You ask, in effect,“Should the Govt. subsidise elderly people’s access to the Internet?” I am from the school that does not believe that the State should use taxpayers money to subsidise people’s lifestyle choices (with qualifications), so would normally answer “No”. Furthermore, I have no objection to public bodies e.g. DVLA or HMRC providing services using the Internet if done for the convenience of users who have spent their own money to be able to do so, and particularly if it makes savings for those bodies in doing so when servicing that particular cohort.
But where I draw the line is the use by such bodies of the Internet purely for cost cutting purposes; what is known in the trade as “externalising” their costs. The use of the Internet for access to public services then ceases to be a lifestyle choice but an imposition. There is a maxim “He who wills the ends must will the means”. On that basis, a case can be made for the State to make access to the Internet available to those who otherwise ‘choose’ not to use the technology. So “Yes”.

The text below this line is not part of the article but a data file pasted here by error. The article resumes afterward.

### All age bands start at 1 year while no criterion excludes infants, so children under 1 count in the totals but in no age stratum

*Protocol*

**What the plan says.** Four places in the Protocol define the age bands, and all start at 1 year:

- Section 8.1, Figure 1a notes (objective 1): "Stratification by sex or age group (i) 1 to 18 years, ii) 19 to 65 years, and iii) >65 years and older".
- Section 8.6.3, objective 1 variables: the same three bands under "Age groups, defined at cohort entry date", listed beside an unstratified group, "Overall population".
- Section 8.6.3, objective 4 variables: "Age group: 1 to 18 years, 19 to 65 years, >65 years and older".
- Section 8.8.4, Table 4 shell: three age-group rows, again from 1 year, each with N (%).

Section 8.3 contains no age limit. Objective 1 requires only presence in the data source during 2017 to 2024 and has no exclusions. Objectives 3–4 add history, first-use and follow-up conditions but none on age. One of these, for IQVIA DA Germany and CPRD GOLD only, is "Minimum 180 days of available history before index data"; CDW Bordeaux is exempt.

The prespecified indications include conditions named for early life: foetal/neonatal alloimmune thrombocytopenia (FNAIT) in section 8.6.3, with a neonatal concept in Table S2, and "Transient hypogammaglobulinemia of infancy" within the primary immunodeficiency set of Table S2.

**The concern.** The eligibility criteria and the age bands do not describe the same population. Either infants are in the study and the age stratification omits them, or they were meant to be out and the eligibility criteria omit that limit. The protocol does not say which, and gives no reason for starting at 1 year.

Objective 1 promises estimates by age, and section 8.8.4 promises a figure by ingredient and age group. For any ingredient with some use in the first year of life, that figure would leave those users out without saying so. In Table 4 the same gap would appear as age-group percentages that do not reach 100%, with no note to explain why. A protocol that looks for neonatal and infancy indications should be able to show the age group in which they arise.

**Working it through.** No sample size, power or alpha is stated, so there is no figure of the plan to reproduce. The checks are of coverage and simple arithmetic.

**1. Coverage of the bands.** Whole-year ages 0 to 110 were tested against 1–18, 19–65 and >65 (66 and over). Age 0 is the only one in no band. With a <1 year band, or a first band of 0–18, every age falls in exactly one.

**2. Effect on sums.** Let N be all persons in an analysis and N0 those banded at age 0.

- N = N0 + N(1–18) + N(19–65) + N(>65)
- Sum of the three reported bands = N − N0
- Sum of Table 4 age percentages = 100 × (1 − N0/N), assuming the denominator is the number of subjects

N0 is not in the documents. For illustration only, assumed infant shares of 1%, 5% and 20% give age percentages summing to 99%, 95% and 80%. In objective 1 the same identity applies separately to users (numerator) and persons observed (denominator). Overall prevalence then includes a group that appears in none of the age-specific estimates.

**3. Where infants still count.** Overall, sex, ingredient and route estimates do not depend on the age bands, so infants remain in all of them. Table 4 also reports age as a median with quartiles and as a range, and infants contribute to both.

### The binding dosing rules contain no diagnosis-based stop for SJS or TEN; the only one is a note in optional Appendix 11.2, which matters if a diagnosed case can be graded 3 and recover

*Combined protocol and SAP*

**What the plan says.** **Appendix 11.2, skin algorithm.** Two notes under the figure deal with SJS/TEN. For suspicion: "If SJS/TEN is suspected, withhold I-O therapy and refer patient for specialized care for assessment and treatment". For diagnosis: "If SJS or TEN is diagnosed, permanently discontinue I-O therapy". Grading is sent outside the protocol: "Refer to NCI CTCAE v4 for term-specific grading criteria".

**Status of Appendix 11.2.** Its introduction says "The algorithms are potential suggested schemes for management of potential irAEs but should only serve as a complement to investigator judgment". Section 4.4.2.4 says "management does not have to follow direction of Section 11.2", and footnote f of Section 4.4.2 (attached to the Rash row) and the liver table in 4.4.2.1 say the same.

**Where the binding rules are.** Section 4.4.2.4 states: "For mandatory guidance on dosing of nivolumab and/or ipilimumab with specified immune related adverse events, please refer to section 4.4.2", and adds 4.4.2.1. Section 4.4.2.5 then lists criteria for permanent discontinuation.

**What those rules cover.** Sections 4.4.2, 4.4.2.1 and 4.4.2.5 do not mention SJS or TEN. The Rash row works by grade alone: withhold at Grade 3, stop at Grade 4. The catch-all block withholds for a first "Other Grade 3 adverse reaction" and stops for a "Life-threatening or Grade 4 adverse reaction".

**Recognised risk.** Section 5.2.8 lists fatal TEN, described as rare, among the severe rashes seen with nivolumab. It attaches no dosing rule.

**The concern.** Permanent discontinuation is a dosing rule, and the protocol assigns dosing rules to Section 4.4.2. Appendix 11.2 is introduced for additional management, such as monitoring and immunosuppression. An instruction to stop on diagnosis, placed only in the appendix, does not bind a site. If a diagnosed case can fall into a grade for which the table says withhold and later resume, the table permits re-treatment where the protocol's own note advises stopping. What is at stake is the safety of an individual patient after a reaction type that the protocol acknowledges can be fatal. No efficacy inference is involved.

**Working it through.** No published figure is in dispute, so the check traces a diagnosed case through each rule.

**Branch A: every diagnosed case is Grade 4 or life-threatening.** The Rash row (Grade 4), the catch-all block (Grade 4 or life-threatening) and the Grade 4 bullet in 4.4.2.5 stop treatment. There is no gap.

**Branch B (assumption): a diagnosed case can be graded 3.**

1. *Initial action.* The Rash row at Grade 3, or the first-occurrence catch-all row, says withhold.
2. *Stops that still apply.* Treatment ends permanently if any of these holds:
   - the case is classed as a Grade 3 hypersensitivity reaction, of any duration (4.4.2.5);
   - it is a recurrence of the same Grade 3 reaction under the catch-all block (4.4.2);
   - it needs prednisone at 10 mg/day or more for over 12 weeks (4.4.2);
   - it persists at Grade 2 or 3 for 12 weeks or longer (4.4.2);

As computer-literate citizens become older, any such subsidy will “wither on the vine” so the suggestion is not long-term. It could also be argued that the facilities provided by such a subsidy would have to be some cut-down version to avoid what is called Moral Hazard of everyone opting for the subsidy. Why go to all the expense for the latest model when it can be got free? This provision would be the TV equivalent of providing certain qualifying folk with a free B&W portable TV.
An alternative would be to oblige public bodies to continue to provide services outwith the use of the Internet. But in my view the Post Office network (expanded back to its former glory) should provide access and in-store help, free at the point of use. This would provide a better overall package.
John S Churchill